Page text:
News & Reviews News Wire Study urges ‘ultra’ high speed rail in Pacific Northwest; offers list of action items NEWSWIRE

Study urges ‘ultra’ high speed rail in Pacific Northwest; offers list of action items NEWSWIRE

By Angela Cotey | July 16, 2019

| Last updated on November 3, 2020

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SEATTLE — A newly released business-case study argues that ultra-high-speed ground transportation in the Vancouver, British Columbia-Seattle-Portland, Ore., corridor would deliver economic and social benefits, and could cover its operating costs as soon as 2040.

But getting to such a system by 2040 depends on resolving some huge questions, such as what technology — conventional rail, maglev or hyperloop — would be used, where it would run and where it would stop, and, most of all, how much construction would cost and where the money would come from.

The business case, released this week by the Washington State Department of Transportation, is an extension and elaboration of an earlier preliminary feasibility study on ultra-high-speed ground transportation connecting the three large metropolitan areas. Funding for the study came not just from the two states and one Canadian province, but from Microsoft.

“The need for continued additional transportation infrastructure investment in the Cascadia megaregion is clear — crowded roads, congested airports, and limited intercity rail service constrain the mobility of residents, businesses, and tourists,” the report says. “Vancouver; Seattle; and Portland, Ore., have the fourth, sixth, and tenth-most congested roads in North America, respectively. Airport delays are making air travel increasingly unreliable, and the travel time and frequency of intercity rail service are not competitive for most trips.”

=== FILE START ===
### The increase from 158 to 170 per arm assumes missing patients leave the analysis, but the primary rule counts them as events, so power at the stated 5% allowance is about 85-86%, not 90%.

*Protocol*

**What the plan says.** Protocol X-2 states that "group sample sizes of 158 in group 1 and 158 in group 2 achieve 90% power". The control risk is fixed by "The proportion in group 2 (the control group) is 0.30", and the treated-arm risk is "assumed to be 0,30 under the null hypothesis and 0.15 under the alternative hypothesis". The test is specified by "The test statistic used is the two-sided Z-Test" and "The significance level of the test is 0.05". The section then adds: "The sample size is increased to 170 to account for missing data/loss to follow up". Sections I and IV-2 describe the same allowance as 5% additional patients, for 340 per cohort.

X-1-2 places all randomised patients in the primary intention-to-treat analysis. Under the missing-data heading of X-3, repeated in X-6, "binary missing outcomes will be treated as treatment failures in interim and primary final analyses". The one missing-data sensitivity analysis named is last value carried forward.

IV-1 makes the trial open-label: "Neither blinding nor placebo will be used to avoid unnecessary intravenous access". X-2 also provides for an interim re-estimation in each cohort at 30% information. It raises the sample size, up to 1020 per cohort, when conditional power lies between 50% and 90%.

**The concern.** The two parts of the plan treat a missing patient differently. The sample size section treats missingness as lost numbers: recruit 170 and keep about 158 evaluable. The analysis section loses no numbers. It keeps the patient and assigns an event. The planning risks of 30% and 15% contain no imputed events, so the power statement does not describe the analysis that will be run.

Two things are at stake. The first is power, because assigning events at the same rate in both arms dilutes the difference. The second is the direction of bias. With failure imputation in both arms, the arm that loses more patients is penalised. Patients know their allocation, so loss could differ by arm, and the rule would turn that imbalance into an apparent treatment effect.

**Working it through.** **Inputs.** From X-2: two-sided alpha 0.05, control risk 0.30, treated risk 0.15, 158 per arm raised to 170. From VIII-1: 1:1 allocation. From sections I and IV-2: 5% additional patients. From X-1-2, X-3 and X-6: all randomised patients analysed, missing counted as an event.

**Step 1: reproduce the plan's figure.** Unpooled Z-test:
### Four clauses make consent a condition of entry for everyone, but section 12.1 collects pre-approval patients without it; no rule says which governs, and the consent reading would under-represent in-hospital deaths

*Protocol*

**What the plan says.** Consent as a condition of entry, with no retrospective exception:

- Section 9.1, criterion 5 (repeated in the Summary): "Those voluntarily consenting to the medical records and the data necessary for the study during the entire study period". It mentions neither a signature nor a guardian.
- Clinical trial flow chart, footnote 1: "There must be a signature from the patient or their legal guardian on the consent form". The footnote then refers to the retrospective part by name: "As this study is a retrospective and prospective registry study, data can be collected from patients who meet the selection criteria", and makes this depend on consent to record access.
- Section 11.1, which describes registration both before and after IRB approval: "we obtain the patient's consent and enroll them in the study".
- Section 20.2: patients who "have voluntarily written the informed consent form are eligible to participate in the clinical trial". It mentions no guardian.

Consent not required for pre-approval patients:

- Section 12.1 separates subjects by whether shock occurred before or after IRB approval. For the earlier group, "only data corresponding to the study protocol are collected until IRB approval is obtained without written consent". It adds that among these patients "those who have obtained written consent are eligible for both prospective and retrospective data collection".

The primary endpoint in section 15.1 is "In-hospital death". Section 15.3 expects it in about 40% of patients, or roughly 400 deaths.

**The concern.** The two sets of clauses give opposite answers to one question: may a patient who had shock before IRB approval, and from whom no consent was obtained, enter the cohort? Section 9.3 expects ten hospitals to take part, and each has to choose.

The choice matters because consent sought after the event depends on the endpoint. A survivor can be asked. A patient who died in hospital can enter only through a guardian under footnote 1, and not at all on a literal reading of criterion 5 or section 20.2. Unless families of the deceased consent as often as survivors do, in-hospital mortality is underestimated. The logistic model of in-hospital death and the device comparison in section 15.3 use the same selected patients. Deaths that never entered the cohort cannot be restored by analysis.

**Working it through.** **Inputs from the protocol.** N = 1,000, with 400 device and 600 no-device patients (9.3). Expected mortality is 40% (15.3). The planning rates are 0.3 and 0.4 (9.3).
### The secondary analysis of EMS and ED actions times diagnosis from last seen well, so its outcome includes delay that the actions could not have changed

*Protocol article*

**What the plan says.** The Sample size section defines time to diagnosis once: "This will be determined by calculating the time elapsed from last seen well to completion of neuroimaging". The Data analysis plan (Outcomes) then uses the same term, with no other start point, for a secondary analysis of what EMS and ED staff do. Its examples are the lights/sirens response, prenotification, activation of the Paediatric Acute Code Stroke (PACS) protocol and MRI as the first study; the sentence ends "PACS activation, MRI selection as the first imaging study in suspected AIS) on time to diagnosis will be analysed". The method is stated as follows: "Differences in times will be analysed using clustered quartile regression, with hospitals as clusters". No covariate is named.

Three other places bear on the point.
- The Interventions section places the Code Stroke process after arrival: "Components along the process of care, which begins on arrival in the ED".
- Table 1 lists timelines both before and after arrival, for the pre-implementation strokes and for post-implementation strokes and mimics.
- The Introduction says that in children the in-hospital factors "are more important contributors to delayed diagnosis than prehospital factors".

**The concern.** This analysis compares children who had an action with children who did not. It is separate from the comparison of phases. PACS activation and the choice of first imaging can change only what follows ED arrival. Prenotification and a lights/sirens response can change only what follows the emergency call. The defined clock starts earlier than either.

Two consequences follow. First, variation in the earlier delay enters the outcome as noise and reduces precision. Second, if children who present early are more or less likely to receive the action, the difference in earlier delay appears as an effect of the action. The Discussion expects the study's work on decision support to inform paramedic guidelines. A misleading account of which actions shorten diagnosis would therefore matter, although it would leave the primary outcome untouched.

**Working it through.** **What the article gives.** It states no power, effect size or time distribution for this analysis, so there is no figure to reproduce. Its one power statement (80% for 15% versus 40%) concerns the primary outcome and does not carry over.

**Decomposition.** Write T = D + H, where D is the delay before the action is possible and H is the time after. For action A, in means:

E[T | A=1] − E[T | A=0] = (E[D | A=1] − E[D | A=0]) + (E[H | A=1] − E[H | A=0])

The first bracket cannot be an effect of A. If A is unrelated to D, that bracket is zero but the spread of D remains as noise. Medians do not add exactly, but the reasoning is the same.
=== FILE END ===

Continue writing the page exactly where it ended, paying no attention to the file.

Ultra-high-speed ground transportation — defined as running speeds as high as 250 miles per hour — would not only save travelers time (Seattle to Portland or to Vancouver, B.C. in as little as an hour) and help unsnarl congestion with other transportation modes, it would also deliver “social benefits such as reductions in greenhouse emissions” and “wider economic benefits linked to an increase in jobs, higher productivity, and other economic impacts resulting from the significant improvement in connectivity.”

The study’s authors say an ultra-high-speed ground transportation system could generate annual ridership of more than 3 million trips and farebox revenues of $156 million to $250 million a year by 2040.

“This level of revenue could make [ultra-high speed rail] in the Cascadia megaregion corridor one of the highest performing intercity rail services in North America,” the report says. “Early comparisons of costs and revenues suggest that projected farebox revenue could be expected to cover operating costs by 2055. In the nearer term, a 10% increase in ridership or a 10% decrease in operating costs would allow [ultra-high speed rail] to cover its operating costs by 2040.”

The report offers no firm timeline for when this might occur, other than to say construction could begin six to eight years from now. As for cost, it refers to estimates in the previous feasibility study of estimated capital costs ranging from $24 billion to $42 billion. It also leaves the source of those costs vague, suggesting that organizers consider federal, state, provincial, and local sources, as well as the private sector.

The report has a lengthy to-do list of recommended next steps, most having to do with further studies and figuring out who will actually coordinate the construction and operation of the system.